What I love about teaching workshops are the questions my students ask me about cacao and chocolate. What are the best cacao growing regions? What’s the best chocolate? How does Thai cacao compare with other countries? What is white chocolate? How do you come up with your flavors? And, as conversation follow its natural course to discussion of cacao and how processing methods, there are general exclamations like, I had no idea cacao was a fermented food! I had no idea what a long and complicated process it is to make chocolate!
The most satisfying realization I help students come around to is that last statement: what a long and complicated process it is to make chocolate. What inevitably comes up is the supply chain transparency in craft chocolate vs mass chocolate, the difference between bulk and fine cacao, the merits of directly traded cacao, and how their decision to purchase a bar of craft chocolate helps change many, many lives.
This is how we open a ganache formulation and truffle making workshop at Xoconat. Cecelia gifted her friend Rika a private workshop for Rika’s birthday and the three of us sat around my marble workshop table and gabbed about chocolate before turning towards flavor pairing and ganache formulation. My mission is to inspire people to mindfully shop for chocolate and to make it an intimate part of their kitchen pantry. Chocolate is a remarkably forgiving product if you know some key rules and parameters. And chocolate is a versatile food that can go with many herbs, spices, fruits and liquors. These are the options that I provide during a workshop. I open up my pantry and let my students discover new ingredients and guide them in unique ways of thinking about flavor and chocolate.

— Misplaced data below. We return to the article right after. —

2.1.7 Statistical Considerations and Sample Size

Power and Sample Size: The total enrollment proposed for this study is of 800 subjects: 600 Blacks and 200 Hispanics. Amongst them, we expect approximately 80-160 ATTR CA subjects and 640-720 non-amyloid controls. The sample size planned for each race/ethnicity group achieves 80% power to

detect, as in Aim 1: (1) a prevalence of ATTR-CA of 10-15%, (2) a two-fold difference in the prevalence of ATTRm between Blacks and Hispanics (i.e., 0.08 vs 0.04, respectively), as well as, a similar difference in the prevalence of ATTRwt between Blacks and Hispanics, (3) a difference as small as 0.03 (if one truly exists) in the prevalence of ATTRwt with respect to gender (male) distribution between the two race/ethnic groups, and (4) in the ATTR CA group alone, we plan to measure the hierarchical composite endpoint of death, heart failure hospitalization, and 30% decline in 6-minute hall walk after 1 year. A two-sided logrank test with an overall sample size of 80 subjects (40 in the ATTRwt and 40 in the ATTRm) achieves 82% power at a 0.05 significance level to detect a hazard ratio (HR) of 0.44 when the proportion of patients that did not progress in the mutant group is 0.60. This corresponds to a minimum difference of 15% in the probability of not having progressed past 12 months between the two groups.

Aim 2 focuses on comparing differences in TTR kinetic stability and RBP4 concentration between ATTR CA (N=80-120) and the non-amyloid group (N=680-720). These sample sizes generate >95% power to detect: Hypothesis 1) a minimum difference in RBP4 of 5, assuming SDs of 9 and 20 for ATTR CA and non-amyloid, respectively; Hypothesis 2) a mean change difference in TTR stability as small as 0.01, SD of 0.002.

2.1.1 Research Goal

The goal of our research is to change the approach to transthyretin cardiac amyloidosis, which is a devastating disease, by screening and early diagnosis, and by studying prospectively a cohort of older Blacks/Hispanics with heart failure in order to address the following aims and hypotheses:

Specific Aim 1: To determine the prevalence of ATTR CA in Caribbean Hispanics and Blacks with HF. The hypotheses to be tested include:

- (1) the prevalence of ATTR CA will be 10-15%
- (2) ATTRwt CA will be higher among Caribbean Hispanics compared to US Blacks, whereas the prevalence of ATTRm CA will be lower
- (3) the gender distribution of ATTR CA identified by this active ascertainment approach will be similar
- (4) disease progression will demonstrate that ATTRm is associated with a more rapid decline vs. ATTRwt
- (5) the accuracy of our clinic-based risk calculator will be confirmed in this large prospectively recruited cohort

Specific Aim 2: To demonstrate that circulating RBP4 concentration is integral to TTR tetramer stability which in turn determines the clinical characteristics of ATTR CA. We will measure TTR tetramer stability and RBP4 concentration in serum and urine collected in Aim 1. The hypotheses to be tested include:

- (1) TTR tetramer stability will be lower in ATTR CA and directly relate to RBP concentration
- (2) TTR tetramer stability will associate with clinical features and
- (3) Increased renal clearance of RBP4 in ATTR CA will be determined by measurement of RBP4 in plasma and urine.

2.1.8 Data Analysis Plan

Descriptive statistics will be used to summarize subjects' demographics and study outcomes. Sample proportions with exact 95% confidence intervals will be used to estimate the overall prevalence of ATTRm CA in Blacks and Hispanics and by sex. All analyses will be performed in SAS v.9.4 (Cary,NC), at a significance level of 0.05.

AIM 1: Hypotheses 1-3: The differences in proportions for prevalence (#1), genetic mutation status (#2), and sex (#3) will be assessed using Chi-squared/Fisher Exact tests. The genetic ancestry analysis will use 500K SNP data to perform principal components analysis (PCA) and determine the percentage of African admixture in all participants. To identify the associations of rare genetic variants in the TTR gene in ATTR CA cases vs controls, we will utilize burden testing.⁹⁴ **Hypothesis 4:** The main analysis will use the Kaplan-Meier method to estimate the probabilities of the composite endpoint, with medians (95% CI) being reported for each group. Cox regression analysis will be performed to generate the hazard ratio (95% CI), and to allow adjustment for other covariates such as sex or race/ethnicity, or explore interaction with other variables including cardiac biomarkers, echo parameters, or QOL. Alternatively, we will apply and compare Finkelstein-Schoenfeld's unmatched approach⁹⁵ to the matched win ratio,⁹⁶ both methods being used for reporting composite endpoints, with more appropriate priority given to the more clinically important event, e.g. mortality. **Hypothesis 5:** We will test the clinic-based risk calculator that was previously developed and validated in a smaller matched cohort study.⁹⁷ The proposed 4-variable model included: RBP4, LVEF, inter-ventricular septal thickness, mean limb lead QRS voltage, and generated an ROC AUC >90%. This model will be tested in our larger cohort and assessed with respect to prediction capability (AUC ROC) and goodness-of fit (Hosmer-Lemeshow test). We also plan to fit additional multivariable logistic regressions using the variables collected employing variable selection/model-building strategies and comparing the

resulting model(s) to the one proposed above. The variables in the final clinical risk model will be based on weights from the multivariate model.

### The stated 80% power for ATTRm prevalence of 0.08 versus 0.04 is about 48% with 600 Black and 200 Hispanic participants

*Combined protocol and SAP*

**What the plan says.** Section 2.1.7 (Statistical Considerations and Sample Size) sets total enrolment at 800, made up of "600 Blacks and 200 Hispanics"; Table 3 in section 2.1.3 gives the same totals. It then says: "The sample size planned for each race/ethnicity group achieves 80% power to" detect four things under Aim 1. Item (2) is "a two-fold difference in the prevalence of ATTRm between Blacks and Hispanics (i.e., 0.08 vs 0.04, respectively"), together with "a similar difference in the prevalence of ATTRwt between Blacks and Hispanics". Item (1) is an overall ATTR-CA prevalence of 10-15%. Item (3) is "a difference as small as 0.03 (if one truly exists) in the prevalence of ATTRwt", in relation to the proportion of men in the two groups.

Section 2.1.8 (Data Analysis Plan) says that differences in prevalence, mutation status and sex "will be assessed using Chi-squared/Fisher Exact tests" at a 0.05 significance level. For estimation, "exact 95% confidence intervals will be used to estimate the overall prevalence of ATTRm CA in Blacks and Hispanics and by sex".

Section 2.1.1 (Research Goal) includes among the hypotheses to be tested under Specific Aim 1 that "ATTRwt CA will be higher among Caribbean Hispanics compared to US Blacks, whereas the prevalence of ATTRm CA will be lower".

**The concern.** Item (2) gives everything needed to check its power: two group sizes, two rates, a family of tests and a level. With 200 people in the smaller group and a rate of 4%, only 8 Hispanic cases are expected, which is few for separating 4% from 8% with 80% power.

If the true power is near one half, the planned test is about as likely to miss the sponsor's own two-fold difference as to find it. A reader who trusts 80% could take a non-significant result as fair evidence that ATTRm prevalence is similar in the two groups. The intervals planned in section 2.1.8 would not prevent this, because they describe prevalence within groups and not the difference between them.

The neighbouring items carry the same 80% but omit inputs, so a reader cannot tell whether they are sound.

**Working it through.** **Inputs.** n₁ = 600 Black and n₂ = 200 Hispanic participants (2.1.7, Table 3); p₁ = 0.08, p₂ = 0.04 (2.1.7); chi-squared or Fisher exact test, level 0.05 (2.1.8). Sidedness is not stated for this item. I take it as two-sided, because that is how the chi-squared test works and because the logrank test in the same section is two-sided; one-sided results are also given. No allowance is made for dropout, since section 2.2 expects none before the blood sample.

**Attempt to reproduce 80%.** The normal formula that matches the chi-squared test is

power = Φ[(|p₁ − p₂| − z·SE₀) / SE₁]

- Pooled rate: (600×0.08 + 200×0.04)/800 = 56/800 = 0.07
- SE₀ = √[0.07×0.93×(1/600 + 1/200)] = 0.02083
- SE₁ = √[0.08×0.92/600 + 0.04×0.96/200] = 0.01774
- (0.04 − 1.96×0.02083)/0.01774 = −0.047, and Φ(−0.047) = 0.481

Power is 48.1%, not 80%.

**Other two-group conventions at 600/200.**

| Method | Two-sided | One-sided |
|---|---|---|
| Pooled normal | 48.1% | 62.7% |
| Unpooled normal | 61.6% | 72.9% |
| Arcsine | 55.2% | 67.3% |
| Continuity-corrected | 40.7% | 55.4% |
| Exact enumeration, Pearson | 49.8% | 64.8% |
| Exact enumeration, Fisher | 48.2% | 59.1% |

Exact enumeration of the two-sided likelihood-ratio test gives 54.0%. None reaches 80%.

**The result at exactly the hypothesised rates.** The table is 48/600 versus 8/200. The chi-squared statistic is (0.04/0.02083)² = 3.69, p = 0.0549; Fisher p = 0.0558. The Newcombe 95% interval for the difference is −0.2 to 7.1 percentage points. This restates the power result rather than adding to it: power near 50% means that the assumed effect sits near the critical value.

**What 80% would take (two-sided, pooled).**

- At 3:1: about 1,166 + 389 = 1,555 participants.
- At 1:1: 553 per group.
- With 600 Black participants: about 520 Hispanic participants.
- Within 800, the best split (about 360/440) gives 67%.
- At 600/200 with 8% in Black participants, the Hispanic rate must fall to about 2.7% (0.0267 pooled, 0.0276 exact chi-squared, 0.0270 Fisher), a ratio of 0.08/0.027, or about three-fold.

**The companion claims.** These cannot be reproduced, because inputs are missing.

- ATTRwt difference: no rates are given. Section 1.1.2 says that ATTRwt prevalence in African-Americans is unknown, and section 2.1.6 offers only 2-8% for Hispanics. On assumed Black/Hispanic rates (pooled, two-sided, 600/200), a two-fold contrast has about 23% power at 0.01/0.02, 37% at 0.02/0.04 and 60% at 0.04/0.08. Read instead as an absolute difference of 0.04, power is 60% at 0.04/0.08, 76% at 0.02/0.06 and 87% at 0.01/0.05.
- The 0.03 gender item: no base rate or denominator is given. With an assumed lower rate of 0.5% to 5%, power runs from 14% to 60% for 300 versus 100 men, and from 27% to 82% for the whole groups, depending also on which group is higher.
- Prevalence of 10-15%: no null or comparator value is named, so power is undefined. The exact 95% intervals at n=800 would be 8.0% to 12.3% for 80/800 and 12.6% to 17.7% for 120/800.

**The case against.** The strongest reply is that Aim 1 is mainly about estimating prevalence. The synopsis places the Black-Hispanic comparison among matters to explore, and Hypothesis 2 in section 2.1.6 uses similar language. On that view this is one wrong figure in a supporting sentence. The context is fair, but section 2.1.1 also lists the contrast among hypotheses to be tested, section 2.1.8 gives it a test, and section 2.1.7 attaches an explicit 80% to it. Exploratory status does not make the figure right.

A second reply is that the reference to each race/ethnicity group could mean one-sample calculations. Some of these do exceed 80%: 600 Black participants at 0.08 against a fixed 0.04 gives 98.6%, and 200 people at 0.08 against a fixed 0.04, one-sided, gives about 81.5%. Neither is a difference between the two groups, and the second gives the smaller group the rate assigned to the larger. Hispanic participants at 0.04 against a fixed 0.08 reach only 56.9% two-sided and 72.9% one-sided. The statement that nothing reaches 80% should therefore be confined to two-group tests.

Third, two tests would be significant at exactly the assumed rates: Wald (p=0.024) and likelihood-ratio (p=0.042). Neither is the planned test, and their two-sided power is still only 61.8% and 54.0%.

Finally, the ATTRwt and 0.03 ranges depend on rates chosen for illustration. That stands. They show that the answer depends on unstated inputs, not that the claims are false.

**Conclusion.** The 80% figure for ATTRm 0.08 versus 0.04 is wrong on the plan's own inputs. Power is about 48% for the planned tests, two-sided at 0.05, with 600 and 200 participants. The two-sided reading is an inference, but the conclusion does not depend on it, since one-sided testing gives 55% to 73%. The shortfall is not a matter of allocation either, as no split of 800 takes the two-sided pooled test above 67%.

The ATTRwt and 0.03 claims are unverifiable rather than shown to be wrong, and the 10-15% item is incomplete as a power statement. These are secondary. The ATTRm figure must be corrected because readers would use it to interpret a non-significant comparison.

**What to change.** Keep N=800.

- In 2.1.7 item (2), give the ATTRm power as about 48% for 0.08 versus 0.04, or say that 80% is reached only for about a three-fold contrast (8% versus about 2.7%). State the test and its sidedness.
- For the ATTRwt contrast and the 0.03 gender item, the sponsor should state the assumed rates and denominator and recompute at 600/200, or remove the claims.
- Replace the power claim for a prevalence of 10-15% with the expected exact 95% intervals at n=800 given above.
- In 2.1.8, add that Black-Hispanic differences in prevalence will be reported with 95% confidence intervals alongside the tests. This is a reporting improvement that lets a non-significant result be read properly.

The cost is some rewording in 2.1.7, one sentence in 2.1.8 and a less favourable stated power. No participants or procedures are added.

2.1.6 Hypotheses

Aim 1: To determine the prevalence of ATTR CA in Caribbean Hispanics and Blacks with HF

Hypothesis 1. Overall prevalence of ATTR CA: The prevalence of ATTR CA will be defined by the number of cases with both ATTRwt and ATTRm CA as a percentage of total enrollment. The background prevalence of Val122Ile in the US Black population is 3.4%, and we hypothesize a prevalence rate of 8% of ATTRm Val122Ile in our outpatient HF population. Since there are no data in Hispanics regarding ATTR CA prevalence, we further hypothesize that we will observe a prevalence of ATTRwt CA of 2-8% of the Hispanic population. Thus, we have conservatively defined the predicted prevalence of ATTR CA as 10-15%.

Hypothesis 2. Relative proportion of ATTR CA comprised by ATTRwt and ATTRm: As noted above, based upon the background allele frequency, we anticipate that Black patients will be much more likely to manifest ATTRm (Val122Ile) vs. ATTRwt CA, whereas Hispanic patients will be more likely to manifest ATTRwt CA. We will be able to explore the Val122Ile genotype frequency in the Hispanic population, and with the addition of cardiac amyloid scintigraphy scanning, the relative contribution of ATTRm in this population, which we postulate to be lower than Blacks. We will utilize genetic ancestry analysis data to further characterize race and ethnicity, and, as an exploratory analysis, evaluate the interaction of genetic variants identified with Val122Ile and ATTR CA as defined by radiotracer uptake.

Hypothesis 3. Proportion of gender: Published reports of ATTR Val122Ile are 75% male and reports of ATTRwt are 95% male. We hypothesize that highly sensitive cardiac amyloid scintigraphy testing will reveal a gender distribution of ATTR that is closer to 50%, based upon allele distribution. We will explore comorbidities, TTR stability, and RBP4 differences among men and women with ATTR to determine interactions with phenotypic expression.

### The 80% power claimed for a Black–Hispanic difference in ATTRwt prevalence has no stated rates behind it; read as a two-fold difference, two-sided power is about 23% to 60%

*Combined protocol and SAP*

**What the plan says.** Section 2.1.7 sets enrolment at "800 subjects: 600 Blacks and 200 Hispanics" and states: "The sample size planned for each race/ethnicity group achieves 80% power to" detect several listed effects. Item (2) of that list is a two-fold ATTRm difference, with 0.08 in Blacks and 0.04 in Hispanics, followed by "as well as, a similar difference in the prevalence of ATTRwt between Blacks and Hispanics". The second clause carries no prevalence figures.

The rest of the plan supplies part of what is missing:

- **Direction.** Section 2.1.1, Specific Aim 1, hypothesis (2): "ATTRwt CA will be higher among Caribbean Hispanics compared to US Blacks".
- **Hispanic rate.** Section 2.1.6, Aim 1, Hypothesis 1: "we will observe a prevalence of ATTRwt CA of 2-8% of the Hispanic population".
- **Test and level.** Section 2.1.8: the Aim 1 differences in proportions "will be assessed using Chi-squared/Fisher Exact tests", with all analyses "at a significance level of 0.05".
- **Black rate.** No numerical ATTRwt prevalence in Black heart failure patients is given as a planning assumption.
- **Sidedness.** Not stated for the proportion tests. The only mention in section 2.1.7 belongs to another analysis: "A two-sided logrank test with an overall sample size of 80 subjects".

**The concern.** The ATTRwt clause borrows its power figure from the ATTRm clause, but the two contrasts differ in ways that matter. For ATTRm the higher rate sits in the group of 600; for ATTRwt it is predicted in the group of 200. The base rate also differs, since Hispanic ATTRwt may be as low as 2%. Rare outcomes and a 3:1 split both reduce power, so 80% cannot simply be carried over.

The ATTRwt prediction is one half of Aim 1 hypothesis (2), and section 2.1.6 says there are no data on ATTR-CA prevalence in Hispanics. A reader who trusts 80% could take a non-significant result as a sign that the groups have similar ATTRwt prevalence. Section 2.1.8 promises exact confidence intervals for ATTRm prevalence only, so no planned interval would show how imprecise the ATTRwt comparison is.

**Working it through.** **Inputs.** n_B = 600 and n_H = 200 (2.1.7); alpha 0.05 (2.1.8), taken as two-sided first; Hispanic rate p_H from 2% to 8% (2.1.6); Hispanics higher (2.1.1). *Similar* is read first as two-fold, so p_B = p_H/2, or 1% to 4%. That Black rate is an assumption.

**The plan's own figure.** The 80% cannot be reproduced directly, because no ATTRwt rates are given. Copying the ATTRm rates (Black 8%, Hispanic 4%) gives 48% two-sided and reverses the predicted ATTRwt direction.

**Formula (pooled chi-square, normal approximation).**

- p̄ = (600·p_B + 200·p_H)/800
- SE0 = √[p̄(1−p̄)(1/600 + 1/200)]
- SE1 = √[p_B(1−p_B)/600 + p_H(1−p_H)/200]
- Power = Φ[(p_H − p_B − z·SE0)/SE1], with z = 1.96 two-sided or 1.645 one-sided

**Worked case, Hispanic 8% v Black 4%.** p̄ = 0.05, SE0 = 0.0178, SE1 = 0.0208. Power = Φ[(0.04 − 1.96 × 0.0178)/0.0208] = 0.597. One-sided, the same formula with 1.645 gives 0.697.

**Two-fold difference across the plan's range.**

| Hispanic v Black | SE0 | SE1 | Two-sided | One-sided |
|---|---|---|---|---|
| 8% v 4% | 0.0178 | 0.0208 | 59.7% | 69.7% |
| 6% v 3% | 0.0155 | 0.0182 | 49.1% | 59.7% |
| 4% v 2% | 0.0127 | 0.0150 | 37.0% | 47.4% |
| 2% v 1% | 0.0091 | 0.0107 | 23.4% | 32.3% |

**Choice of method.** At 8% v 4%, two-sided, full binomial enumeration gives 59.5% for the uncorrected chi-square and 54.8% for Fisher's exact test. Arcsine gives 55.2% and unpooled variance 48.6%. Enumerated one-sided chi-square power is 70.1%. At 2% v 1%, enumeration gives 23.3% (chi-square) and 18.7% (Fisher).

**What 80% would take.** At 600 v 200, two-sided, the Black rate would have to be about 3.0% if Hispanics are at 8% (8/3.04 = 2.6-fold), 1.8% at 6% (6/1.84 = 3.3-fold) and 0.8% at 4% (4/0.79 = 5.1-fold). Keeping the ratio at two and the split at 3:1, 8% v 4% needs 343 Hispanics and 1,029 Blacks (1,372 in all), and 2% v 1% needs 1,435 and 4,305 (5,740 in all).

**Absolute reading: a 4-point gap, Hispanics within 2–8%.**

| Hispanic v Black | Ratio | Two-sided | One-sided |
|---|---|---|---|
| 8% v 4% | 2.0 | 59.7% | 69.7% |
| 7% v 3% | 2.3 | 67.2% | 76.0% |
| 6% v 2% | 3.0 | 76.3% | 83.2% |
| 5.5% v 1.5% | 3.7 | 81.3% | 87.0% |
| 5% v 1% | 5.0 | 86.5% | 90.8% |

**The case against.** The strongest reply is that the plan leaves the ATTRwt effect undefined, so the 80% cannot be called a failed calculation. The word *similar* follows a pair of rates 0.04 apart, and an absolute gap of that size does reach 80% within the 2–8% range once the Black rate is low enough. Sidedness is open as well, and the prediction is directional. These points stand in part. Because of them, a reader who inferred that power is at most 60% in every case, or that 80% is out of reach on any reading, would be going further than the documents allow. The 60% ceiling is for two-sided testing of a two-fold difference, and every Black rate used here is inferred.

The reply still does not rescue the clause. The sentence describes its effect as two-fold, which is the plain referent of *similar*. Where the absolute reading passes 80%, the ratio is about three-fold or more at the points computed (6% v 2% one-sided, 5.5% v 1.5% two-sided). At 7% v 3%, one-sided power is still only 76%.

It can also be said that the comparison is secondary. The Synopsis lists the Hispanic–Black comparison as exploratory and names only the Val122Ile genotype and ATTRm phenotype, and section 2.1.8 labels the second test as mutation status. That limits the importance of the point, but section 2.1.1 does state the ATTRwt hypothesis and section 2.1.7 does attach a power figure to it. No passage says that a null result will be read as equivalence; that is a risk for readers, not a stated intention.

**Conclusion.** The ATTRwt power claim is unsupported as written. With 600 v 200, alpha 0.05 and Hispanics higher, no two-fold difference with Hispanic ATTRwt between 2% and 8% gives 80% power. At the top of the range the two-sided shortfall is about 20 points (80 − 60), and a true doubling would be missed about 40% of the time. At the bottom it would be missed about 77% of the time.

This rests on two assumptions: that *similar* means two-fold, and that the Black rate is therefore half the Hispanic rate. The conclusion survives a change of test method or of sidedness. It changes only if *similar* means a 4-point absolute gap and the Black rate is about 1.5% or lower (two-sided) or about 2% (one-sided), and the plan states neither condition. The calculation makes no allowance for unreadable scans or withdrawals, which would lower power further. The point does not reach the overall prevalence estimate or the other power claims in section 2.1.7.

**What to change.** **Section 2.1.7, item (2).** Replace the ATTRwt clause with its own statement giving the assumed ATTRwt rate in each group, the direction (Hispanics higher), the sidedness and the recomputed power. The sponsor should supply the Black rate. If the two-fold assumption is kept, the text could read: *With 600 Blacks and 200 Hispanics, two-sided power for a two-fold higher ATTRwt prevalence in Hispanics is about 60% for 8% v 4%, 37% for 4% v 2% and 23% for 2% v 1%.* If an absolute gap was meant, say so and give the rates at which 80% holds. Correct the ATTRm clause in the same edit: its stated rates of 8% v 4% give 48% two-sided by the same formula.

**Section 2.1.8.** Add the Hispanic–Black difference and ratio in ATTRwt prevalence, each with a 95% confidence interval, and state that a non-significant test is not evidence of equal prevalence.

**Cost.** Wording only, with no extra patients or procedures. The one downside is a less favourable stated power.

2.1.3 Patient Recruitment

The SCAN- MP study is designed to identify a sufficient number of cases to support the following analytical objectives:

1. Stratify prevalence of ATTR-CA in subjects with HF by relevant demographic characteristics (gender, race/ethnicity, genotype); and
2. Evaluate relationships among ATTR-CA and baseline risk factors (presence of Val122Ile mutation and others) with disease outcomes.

I encourage my students to reach for ingredients that speak to them personally, that vibrate something within them even if they aren’t sure what it is yet, because, I tell them, you’ll be surprised how it all ties together in the end and makes sense. The inspiration behind my flavors come from my mixed cultural heritage and the unique experiences that transpire within that terrain. Rika reached for raspberries, pistachios and cardamom. Cecelia was moved by the dried mango, lavender and kaffir lime leaf. Rika is Filipino Indian. Cecelia is an American with Hong Kong ethnic roots.
The entire transformative process – the gooey chocolatey mess, the rolling of the chocolate and getting it all over the hands, the desperation that creeps in when students look at their misshapen lumps of chocolate (“Is that the way it’s supposed to look?”) and don’t believe me when I tell them that it will all turn out alright, followed by the wonderment and excitement they express as they witness the entire process come together while they garnish their truffles is, admittedly, a bit of an emotional roller coaster — but is exactly what I love so much about chocolate and the sharing of it. There is a sense of immense pride and accomplishment as I observe my students delicately place their truffles in candy cups, share a taste of their creations with each other and box them up to take home and share with their family. And when they say, “I learned so much about chocolate today!” or, “I’m going to be more mindful about what kind of chocolate I buy now,” I know I have done my work for the day. Know the source and honor it.